Private Investor: I only back beers I approve of - so research is essential

I enjoy a pint of ale as much as the next man, possibly more, and never invest in a brewery whose beer I don't like. Obviously, this requires a good deal of on-the-ground research, but I try to keep as level-headed as I can about my shares in this ever-fascinating sector.

I enjoy a pint of ale as much as the next man, possibly more, and never invest in a brewery whose beer I don't like. Obviously, this requires a good deal of on-the-ground research, but I try to keep as level-headed as I can about my shares in this ever-fascinating sector.

Thus it was in the early part of 2001, after a short break in Scotland, that I alighted upon Belhaven, a small outfit that I noticed enjoyed a good deal of well justified popularity north of the border. In fact, it is the largest regional brewer.

I bought the shares, as soon as I got south, for about 200p, and they've been defying original gravity ever since. Leisure spending recessions come and go, although it's fair to say that phenomenon has abated recently. Even the smoking ban in Scotland doesn't seem to have had much of an impact on the shares. They had a nasty fall at the end of last year, down to about 400p from 480p or so, but they are now back on an upward trajectory. This year they have seen an extraordinary run, and I notice a fair amount of gossip in the press about the possibility of a takeover.

Actually that wasn't, as I say, why I bought the shares in the first place. They seemed to me then to be a boozy counterpart to AG Barr, another Scottish institution that has served me well, and indeed served well all consumers of its excellent Irn Bru soft drink.

Belhaven is well run, traditional (the oldest brewery in Scotland) and immune to the fads and abuses that seem to characterise so much of the beer trade, hanging on to its pubs, for a start.

However, the brewing industry never seems to stop consolidating. One day we will, no doubt, be confronted by three or four gigantic brewing groups that will dominate the entire scene from South Africa to Russia and back again.

Can Belhaven survive this trend towards globalisation? It doesn't look like it. Thus, only this week, Belhaven has been breaching the 500p barrier with talk of Scottish & Newcastle wanting to take a slurp out of the glass. As it happens, I also own shares in S&N, and there is the chance that it, too, might be taken over by an even bigger group. I can see why, as S&N has shrewdly targeted the huge emerging beer market that is the Russian Federation.

Vodka may be on the rise over here, but over there they are turning to lager. Globalisation at work again, I imagine. Hardys & Hansons, a brewer I ought to have bought into but didn't, has also been up on bid speculation. Still, you shouldn't mix your drinks too much, should you?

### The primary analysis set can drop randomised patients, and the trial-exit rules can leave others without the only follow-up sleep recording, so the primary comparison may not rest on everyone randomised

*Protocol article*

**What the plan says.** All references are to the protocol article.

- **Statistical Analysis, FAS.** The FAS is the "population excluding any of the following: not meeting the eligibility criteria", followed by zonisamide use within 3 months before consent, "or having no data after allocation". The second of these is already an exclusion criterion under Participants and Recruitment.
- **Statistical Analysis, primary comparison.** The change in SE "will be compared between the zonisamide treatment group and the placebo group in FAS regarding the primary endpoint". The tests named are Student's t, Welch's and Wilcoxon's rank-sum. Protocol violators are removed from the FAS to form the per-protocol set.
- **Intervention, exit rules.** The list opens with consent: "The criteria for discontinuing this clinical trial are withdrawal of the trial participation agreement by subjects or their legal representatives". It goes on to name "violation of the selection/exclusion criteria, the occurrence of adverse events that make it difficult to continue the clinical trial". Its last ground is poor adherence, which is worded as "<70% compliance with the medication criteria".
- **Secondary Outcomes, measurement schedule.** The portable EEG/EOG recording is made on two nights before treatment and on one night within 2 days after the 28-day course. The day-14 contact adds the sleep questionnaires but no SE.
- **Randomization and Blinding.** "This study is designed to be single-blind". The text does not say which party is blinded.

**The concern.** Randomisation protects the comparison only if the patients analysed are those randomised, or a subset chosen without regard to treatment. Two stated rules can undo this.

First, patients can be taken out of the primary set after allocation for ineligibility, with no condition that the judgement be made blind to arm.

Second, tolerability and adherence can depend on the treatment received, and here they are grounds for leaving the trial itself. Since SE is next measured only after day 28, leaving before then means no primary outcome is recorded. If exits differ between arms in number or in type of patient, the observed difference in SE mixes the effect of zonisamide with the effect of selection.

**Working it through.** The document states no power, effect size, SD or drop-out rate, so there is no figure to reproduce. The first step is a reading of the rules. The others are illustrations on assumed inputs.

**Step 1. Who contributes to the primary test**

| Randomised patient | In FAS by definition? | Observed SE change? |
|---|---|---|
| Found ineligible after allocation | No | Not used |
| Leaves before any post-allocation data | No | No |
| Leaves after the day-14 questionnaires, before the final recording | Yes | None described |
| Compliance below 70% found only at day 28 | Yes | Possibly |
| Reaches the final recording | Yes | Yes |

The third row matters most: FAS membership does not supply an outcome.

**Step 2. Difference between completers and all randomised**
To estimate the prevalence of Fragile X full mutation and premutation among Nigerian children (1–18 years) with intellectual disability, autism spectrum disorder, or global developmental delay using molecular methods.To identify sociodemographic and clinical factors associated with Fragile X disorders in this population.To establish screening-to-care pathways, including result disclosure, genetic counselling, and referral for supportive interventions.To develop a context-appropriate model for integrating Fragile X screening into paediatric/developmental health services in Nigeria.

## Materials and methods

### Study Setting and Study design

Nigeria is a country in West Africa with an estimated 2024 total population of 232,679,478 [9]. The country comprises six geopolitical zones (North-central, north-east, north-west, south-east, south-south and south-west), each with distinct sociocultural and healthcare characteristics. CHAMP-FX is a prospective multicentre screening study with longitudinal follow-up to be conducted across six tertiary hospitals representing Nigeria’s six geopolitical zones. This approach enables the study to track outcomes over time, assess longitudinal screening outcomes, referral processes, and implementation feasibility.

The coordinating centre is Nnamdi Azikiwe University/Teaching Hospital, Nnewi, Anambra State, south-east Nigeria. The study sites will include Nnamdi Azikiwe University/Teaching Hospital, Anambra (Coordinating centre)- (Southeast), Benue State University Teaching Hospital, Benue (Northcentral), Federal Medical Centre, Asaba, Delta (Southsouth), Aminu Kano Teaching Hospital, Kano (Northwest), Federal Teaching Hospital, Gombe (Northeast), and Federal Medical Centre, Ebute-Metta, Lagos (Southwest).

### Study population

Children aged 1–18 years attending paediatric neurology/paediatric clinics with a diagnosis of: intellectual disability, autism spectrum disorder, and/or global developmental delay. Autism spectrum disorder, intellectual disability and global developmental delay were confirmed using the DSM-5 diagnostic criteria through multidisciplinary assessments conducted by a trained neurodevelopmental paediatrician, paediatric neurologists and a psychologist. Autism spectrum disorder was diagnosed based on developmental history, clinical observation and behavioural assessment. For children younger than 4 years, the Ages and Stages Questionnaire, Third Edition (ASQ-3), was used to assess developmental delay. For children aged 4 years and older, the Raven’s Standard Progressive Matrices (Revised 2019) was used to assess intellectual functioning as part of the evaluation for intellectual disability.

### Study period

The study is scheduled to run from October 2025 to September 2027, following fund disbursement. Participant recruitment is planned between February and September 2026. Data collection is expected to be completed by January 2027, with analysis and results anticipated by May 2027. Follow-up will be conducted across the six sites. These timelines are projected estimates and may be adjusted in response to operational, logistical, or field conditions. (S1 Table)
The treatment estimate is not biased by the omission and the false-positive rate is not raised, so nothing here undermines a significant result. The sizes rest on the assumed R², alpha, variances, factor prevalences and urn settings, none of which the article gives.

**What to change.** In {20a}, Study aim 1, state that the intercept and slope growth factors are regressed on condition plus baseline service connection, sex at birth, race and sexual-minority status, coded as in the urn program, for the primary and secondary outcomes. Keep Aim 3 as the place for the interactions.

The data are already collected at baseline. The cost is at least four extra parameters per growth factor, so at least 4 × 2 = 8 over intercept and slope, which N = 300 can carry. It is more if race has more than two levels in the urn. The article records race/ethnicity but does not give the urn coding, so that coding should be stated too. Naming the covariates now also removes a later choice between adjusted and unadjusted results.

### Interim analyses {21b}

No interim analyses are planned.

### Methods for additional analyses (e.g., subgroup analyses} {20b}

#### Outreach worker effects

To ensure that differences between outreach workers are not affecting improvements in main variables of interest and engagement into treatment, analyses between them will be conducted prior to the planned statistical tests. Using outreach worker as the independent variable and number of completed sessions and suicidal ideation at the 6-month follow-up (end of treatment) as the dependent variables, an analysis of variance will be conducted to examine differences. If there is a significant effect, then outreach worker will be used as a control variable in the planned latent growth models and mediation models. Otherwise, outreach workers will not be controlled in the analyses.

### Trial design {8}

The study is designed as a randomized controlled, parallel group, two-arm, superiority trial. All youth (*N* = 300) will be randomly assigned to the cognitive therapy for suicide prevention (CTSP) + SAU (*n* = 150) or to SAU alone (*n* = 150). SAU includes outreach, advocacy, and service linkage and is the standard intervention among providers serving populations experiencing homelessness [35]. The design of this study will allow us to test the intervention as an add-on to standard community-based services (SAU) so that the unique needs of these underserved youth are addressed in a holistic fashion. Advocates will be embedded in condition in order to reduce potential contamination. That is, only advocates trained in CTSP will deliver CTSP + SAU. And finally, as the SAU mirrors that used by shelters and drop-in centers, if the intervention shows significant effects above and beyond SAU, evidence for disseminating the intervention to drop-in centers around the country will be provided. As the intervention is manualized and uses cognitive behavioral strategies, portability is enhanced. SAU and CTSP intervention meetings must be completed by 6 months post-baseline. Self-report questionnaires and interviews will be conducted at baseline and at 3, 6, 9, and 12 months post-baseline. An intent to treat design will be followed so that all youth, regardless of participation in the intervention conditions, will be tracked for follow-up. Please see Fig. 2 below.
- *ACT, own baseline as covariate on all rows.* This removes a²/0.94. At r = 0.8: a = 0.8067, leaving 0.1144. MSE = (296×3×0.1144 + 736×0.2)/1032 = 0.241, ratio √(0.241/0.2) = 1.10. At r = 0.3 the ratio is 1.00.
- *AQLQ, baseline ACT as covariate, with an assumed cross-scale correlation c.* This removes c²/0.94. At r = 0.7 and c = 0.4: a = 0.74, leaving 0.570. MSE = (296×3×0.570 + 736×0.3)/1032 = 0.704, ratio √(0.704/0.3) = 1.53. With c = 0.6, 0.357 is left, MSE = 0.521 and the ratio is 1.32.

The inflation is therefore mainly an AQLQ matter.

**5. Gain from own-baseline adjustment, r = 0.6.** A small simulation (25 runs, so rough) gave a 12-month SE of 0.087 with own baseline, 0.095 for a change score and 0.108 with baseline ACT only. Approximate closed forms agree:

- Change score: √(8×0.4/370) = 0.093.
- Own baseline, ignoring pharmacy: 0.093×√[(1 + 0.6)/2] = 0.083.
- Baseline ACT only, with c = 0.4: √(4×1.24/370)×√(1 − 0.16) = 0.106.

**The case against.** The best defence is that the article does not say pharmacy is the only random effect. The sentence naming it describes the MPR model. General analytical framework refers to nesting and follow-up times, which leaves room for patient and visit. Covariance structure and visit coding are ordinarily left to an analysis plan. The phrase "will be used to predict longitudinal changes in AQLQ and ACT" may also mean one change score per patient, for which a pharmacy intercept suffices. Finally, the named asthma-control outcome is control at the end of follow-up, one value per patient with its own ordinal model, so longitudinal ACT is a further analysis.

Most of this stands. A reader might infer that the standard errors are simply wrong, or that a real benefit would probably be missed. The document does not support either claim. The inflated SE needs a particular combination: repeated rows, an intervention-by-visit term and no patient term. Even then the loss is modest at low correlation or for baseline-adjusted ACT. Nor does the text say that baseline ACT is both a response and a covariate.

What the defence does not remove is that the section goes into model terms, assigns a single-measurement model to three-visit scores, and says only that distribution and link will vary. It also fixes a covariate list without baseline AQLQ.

At the risk of sounding like some crazed Scotophile, I am also heartened by the recovery in Stagecoach. I've been in there since the float in 1993, and it's been a rough ride at times. Now, though, Brian Souter, boss of this remarkable bus and rail company, has seen his vehicle through the worst of the turbulence, and investors have seen the shares rise from a nadir of 15p to the 100p-plus levels they currently trade at.

I don't especially like Souter's politics, but he is entitled to his views and I can't see it making much difference to the way he runs his companies, admirably laid back and relaxed as he is.

A few years ago, I watched a documentary about Stagecoach's bus operations on the south coast of England which made allegations about its sharp business tactics. The morning after, far from collapsing under the strain of impending scandal, shares rose. They are way off their peaks of over 200p, but at least Stagecoach is heading in the right direction.

The company's results last week confirmed that it is possible to make money out of public transport. Even Virgin Rail seems to be back on track (forgive the pun), and who thought that was ever going to happen? When so much of our public transport infrastructure seems bust and broken, I don't know how these companies manage to make a go of buses and trains, but there it is.

So, Stagecoach is another Caledonian outfit I'm happy to back. Indeed, my dream Scot takes a Stagecoach bus to a Belhaven pub, enjoys a few pints, and next day assuages his hangover with a glass of Irn Bru. Well, I've done it.

My task now is to try to sniff out other Scottish opportunities. Another journey to Skye beckons.

s.o'grady@independent.co.uk

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